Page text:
There are graphics that accurately represent fear.
The request for funds by the banks in the Federal Reserve discount window portrays the panic of a flight of deposits that bankers have suffered after the fall of Silicon Valley Bank and Signature Bank.
In the week closed this Wednesday (the reference day of the published data), the banks asked the Federal Reserve for an average of 117,000 million dollars a day (about 109,000 million euros at the current exchange rate).
It is a figure that almost triples the maximum of the outbreak of the pandemic and even exceeds the record of 112,000 million set during the financial crisis of 2008.
The entities that request money through the discount window are not known until two years have passed, since the use of that window has been stigmatized.
It is considered that entities that have liquidity problems go to it.
To obtain Federal Reserve loans, you must provide guarantees as collateral.
The daily maximum record was reached the previous Wednesday, with some 152,900 million dollars on Wednesday the 15th, but the average for the week closed on that day was about 85,000 million.
Now, the number with which the week ends has been reduced, but the average has shot up to that new record.
The Federal Reserve has made the requirements to go to the discount window more flexible, but in addition the entities are using the new liquidity facility launched by the central bank in a preventive way.
This new mechanism, the Term Bank Financing Program (BTFP), allows banks to obtain loans of up to one year guaranteed by State bonds that the entities have in their portfolio.
These titles are valued as collateral at their full face value and not at the market value, which is lower after the aggressive rises in interest rates in the last year.
Those bond portfolio losses were one of the triggers for Silicon Valley Bank's downfall.
In the last week, entities have borrowed an average of 34,600 million through this new system, which barely reached an average balance of 2,400 million the previous week.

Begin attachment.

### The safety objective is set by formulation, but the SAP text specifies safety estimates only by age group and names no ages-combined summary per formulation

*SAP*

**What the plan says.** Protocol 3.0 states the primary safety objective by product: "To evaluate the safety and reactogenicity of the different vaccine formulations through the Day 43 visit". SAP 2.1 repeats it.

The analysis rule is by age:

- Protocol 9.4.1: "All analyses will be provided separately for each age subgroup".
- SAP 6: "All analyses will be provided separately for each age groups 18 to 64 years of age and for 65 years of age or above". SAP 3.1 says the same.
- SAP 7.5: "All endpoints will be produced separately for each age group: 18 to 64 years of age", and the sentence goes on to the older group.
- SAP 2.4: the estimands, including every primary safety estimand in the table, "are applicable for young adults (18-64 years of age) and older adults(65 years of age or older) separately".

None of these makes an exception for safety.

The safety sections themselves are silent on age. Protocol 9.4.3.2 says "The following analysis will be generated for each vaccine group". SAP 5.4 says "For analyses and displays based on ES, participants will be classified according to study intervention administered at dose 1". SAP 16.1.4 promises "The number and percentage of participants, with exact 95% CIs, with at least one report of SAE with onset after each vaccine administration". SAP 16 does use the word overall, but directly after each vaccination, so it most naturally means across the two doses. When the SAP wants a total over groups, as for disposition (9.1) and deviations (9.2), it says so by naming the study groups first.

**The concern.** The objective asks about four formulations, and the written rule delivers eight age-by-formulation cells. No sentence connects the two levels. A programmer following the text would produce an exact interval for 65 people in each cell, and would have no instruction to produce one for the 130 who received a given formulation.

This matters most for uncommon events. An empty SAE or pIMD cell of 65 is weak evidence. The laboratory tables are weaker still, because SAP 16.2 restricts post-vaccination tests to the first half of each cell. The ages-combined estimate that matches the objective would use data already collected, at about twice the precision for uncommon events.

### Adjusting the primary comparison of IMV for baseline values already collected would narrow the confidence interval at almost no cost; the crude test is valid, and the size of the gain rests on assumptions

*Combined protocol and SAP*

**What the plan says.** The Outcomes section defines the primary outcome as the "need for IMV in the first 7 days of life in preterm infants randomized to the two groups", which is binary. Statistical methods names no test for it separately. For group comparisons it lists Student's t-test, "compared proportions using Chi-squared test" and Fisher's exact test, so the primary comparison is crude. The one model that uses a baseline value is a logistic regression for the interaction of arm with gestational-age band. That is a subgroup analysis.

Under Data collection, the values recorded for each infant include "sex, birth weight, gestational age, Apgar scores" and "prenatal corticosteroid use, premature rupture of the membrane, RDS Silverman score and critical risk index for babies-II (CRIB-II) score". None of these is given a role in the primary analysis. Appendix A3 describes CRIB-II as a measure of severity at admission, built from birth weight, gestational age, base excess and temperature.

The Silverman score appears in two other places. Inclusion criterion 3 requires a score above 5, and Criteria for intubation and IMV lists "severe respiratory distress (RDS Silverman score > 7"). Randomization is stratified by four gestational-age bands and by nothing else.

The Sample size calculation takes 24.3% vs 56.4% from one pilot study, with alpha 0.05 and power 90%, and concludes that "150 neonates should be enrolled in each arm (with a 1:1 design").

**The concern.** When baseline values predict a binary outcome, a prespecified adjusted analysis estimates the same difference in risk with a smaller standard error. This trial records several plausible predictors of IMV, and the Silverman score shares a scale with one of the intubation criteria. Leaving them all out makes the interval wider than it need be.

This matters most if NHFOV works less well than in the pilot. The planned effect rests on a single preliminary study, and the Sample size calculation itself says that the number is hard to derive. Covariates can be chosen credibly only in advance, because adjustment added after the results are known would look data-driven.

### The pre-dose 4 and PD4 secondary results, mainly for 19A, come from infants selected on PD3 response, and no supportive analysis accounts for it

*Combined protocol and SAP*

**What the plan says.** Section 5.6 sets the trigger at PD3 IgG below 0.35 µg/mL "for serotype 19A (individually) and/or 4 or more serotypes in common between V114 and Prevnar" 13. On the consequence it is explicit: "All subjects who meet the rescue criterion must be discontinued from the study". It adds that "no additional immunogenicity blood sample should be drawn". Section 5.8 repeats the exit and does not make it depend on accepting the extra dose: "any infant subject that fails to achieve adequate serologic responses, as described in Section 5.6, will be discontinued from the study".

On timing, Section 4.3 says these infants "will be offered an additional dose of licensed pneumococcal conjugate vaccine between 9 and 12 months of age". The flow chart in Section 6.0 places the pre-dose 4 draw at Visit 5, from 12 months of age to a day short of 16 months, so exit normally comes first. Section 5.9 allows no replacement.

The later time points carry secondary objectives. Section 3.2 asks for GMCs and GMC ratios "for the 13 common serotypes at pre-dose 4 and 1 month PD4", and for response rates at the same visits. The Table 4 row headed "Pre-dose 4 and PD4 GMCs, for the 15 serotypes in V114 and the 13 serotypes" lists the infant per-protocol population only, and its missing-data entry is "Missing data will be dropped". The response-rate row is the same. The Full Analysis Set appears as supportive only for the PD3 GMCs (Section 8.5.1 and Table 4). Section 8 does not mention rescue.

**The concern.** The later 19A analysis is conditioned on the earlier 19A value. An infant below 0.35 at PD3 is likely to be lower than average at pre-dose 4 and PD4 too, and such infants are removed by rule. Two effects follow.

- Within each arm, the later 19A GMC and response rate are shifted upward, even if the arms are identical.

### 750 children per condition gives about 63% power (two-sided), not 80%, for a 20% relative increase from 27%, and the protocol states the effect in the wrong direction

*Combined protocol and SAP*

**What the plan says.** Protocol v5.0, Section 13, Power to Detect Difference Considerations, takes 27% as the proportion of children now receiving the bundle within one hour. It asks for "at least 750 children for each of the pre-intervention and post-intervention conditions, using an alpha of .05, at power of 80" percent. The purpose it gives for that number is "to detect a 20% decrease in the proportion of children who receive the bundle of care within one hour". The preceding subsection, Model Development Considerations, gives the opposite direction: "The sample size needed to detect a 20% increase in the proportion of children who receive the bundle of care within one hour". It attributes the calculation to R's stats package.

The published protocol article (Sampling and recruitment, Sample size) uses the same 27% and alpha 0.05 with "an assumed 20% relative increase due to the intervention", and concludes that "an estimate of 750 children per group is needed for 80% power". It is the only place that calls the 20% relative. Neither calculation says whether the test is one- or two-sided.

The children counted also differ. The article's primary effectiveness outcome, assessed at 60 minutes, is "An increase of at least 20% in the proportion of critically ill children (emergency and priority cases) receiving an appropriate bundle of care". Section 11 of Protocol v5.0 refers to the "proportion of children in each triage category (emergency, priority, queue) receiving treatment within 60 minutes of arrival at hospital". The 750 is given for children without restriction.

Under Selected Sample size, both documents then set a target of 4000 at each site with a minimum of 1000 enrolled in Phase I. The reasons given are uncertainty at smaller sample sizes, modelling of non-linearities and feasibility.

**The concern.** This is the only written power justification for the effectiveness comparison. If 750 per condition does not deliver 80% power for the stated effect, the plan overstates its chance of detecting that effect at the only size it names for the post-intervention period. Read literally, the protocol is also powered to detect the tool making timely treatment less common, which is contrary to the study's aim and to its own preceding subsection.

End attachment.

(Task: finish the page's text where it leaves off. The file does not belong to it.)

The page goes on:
The banks, therefore, are using the two windows in parallel.
The figures come as authorities are still trying to calm financial markets and bank depositors after the recent bankruptcy of Silicon Valley Bank and Signature Bank in the United States and the near collapse of banking giant Credit Suisse before its purchase by its competitor UBS with the mediation of the Government.
In the United States, the contagion has hit First Republic Bank and other medium-sized banks and in Europe, it has especially affected Deutsche Bank this Friday, which has collapsed on the stock market.
In this environment, the US Treasury Secretary, Janet Yellen, has summoned the country's financial authorities this Friday to a previously unannounced meeting of the Financial Stability Oversight Council (FSOC).
The Secretary of the Treasury presides over that Council, which also includes the president of the Federal Reserve, Jerome Powell;
the Securities and Exchange Commission (SEC);
that of the deposit guarantee fund, the FDIC, and other authorities.
The meeting is being held behind closed doors and it is unclear if the body would issue a statement after it.
The Council, which meets at least once a quarter, serves as a coordination forum, but in itself does not have relevant powers to take immediate action.
Both the president of the United States, Joe Biden, and Yellen and Powell have reiterated in the last two weeks that the financial system of the United States is solid and that the entities are well capitalized and in good health.
Yellen has also said that the treasury is willing to support more entities if they require it.
That has not finished calming the nerves in the markets.
The tightening of monetary conditions is equivalent to a rise in interest rates, in addition to those that have already occurred.
This Friday is the deadline for interested parties to submit offers for Silicon Valley Bank, which the deposit guarantee fund (the FDIC) has not yet been able to sell.
It did get rid of Signature Bank (or a good part of it) in an operation in which Flagstar was left with a portfolio of assets and liabilities without having to pay for it.
The entity received discounted assets of $2.7 billion.
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